Please Note: This article is written for users of the following Microsoft Excel versions: 97, 2000, 2002, and 2003. If you are using a later version (Excel 2007 or later), this tip may not work for you. For a version of this tip written specifically for later versions of Excel, click here: Calculating a Group Retirement Date.

Calculating a Group Retirement Date

by Allen Wyatt
(last updated August 22, 2015)

1

In Mani's country government employees retire on the last day of March following the day they turn 55 years old. (If they turn 55 on March 31, they retire that same day.) Given the employee's date of birth, Mani can figure out when they turn 55, but he can't figure out how to calculate the following March 31.

There are many ways you can go about calculating the March 31 after a person turns 55. The one thing that all the formulas have in common, however, is that they must somehow figure out if a person's birthday is before April 1 or not. (They could also figure out whether the birthday is before or on March 31, but the calculation is actually easier if you compare to April 1.)

Assuming the individual's birth date is in cell A1, here is one formula you could use:

=IF(DATE(YEAR(A1)+55,MONTH(A1),DAY(A1))<DATE(YEAR(A1)+55,4,1),
DATE(YEAR(A1)+55,3,31),DATE(YEAR(A1)+56,3,31))

This compares the date the person turns 55 with the date of April 1 in the year he or she turns 55. If the date is before April 1, then March 31 of the year he or she turns 55 is used. If the date is later, then March 31 of the following year is used.

This could easily be shortened a bit by simply comparing the birth date to April 1 of that year, in the following manner:

=IF(A1<DATE(YEAR(A1),4,1),DATE(YEAR(A1)+55,3,31),DATE(YEAR(A1)+56,3,31))

Of course, you could shorten it even more by simply looking at the month in which the birthday occurs:

=IF(MONTH(A1)<4,DATE(YEAR(A1)+55,3,31),DATE(YEAR(A1)+56,3,31))

Another logical step in trying to shorten the formula even further is to do the comparison on the month within the DATE function itself, in this manner:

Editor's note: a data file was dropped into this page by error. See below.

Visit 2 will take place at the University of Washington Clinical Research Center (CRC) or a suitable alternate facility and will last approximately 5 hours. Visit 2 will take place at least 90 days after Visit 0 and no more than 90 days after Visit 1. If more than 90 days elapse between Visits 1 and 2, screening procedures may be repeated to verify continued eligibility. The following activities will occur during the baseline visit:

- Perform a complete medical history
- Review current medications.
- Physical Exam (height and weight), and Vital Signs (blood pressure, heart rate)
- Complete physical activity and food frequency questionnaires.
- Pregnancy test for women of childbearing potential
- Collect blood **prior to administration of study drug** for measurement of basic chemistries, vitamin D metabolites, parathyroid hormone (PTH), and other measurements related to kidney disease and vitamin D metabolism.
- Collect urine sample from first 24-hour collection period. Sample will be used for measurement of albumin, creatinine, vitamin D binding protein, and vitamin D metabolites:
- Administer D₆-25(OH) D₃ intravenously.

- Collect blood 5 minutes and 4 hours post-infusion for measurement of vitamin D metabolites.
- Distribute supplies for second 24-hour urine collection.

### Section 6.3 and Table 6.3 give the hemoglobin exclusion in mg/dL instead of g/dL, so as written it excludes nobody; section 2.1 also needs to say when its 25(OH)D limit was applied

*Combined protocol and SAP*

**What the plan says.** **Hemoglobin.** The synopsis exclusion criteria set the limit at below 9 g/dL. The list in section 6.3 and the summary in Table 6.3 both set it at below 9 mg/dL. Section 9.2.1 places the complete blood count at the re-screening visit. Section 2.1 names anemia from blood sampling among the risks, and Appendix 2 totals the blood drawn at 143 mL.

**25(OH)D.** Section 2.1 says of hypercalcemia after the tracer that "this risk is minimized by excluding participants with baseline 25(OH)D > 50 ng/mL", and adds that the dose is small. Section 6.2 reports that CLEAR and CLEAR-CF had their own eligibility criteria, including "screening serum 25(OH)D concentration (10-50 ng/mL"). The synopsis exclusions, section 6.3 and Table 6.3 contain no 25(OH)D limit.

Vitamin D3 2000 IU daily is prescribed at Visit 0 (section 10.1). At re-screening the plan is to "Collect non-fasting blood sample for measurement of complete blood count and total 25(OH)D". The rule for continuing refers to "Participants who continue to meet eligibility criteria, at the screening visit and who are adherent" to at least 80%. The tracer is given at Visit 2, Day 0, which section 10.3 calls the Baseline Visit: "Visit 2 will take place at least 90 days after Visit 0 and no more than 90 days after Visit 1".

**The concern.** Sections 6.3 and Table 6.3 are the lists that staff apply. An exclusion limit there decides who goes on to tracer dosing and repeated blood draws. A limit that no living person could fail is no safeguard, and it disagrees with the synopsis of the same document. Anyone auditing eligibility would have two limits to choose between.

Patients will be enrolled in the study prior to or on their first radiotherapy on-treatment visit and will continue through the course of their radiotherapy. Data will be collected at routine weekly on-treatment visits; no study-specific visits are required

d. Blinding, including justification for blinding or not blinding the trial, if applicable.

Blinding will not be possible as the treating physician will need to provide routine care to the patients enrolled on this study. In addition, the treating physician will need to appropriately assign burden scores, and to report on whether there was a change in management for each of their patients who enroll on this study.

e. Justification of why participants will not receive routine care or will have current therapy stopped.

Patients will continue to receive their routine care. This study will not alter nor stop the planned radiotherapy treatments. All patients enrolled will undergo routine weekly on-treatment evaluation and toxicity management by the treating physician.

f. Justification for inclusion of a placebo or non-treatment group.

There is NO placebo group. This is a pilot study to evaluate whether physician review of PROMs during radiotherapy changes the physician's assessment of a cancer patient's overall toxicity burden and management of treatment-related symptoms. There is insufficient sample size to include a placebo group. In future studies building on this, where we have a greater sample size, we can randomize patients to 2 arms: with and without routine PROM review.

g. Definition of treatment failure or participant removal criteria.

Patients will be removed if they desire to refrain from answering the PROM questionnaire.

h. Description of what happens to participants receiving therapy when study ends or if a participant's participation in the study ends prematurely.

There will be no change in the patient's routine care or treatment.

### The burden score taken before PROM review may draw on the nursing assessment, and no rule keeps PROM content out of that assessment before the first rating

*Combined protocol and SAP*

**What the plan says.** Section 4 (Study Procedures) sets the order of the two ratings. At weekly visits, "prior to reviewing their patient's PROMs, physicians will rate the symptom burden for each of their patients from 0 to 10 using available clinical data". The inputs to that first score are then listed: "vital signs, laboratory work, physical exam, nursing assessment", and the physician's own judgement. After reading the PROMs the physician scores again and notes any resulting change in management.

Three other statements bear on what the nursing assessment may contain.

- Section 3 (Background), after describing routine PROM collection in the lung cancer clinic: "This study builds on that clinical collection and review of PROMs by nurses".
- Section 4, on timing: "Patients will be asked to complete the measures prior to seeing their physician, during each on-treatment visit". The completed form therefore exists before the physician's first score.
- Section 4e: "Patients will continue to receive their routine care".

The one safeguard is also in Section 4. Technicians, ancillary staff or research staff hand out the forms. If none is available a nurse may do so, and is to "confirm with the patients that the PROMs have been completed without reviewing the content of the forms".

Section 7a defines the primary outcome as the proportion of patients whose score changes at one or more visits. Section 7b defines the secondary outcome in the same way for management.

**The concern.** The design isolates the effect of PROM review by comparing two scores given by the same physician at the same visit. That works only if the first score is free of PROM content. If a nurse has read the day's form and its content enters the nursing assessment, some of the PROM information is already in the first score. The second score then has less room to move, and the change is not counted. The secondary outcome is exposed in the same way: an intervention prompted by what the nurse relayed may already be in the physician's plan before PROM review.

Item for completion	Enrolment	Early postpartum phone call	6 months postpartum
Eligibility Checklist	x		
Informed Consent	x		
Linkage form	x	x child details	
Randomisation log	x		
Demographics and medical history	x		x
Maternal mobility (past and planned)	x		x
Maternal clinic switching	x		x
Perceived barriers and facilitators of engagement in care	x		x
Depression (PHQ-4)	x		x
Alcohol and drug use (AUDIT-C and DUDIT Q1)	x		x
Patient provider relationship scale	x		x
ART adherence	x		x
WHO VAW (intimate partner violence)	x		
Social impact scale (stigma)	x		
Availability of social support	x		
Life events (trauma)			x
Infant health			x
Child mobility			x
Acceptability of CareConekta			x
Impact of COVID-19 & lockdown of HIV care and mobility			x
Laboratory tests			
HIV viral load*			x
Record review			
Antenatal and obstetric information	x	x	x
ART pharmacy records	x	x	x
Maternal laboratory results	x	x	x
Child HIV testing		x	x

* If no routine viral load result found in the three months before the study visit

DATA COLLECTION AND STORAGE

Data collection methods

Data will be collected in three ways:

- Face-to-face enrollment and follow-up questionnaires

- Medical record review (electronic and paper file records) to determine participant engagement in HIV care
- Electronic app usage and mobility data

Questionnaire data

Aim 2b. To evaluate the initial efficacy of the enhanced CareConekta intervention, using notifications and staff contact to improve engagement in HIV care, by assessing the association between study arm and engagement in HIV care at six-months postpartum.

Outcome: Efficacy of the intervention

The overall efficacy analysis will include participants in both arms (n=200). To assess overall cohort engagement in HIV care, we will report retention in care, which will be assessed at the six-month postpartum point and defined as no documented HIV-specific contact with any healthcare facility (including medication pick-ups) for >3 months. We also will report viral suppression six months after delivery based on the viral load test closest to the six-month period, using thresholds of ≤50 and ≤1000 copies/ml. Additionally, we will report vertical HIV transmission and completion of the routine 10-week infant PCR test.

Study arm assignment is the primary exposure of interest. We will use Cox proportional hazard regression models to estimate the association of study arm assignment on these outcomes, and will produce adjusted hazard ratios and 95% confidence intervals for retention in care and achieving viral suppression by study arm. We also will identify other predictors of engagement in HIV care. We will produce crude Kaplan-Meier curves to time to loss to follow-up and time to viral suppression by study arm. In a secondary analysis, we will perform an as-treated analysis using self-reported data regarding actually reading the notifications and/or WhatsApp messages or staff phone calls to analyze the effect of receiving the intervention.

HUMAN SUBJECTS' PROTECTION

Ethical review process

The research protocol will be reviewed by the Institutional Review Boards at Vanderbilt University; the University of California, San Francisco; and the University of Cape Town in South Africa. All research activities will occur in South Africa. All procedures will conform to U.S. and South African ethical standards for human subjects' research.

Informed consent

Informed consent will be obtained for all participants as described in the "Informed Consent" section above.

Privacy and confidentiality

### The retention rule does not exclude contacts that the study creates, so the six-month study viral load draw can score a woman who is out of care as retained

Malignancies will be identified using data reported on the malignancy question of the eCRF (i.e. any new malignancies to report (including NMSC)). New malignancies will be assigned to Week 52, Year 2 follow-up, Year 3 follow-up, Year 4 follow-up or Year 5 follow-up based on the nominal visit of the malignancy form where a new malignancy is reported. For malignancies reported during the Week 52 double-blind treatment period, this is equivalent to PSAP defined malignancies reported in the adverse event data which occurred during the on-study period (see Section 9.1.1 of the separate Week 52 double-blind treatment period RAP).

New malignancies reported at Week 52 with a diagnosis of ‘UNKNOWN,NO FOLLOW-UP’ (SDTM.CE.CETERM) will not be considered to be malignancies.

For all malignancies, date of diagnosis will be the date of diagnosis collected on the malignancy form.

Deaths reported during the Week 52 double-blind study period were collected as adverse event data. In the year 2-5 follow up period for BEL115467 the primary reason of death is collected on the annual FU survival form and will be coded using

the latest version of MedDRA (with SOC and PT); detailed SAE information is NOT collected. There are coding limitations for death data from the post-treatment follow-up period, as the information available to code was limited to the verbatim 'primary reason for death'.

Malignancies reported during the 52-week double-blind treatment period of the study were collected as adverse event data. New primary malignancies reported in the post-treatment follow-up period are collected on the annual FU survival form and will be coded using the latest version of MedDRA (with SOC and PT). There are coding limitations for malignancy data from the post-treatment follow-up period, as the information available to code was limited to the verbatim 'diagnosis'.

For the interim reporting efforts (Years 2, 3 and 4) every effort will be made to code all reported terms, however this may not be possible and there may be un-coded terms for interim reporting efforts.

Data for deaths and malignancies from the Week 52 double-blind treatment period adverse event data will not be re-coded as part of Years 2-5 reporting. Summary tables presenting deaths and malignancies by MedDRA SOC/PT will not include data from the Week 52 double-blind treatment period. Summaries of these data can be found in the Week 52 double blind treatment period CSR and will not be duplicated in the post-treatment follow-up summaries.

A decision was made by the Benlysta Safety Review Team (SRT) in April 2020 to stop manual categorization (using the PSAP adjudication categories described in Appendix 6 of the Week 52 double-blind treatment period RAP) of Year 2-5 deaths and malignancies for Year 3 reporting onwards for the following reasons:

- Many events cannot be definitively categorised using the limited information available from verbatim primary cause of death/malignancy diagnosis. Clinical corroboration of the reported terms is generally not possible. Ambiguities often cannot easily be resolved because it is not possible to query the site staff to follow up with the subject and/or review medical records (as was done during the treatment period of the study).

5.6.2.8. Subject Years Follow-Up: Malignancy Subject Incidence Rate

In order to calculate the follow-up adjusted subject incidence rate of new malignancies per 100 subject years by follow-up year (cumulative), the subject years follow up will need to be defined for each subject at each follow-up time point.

=DATE(YEAR(A1)+IF(MONTH(A1)<4,55,56),3,31)

You can shorten the formula even further by getting rid of the IF statement completely:

=DATE(YEAR(A1)+55+(MONTH(A1)>3),3,31)

This formula works because the comparison (MONTH(A1)>3) returns either 0 or 1 depending on whether it is false or true.

ExcelTips is your source for cost-effective Microsoft Excel training. This tip (9775) applies to Microsoft Excel 97, 2000, 2002, and 2003. You can find a version of this tip for the ribbon interface of Excel (Excel 2007 and later) here: Calculating a Group Retirement Date.

Author Bio

Allen Wyatt

With more than 50 non-fiction books and numerous magazine articles to his credit, Allen Wyatt is an internationally recognized author. He  is president of Sharon Parq Associates, a computer and publishing services company. ...

MORE FROM ALLEN

Pictures in AutoShapes

Filling an AutoShape with a picture of your choosing is a neat trick. Excel makes it easy to do.

Discover More

Converting Paragraphs to Comments

Want to pull text from a bunch of paragraphs and stuff that text into comments? It's easy to do using the macro presented in ...

Discover More

Turning Headers On and Off

Normally Excel displays row and column headers in a worksheet. If you prefer, you can turn these navigational aids off ...

Discover More

Create Custom Apps with VBA! Discover how to extend the capabilities of Office 2013 (Word, Excel, PowerPoint, Outlook, and Access) with VBA programming, using it for writing macros, automating Office applications, and creating custom applications. Check out Mastering VBA for Office 2013 today!

More ExcelTips (menu)

Calculating the Day of the Year

Need to know what day of the year a certain date is? You can figure it out easily using the formulas in this tip.

Discover More

Converting Between Buddhist and Gregorian Calendar Systems

Converting from one calendar system to another can be a challenge. The key is identifying the differences between the systems ...

Discover More

Calculating the Last Day in a Week Number

Given a particular week number for a year, you may want to figure out the date of the last day in that week. There is no ...

Discover More
Subscribe

FREE SERVICE: Get tips like this every week in ExcelTips, a free productivity newsletter. Enter your address and click "Subscribe."

View most recent newsletter.

Comments

If you would like to add an image to your comment (not an avatar, but an image to help in making the point of your comment), include the characters [{fig}] in your comment text. You’ll be prompted to upload your image when you submit the comment. Maximum image size is 6Mpixels. Images larger than 600px wide or 1000px tall will be reduced. Up to three images may be included in a comment. All images are subject to review. Commenting privileges may be curtailed if inappropriate images are posted.

What is 2 + 1?

2015-08-24 10:35:01

Clarence Washington

Try ....

=EOMONTH(EDATE(A12,55*12),0)


This Site

Got a version of Excel that uses the menu interface (Excel 97, Excel 2000, Excel 2002, or Excel 2003)? This site is for you! If you use a later version of Excel, visit our ExcelTips site focusing on the ribbon interface.

Newest Tips
Subscribe

FREE SERVICE: Get tips like this every week in ExcelTips, a free productivity newsletter. Enter your address and click "Subscribe."

(Your e-mail address is not shared with anyone, ever.)

View the most recent newsletter.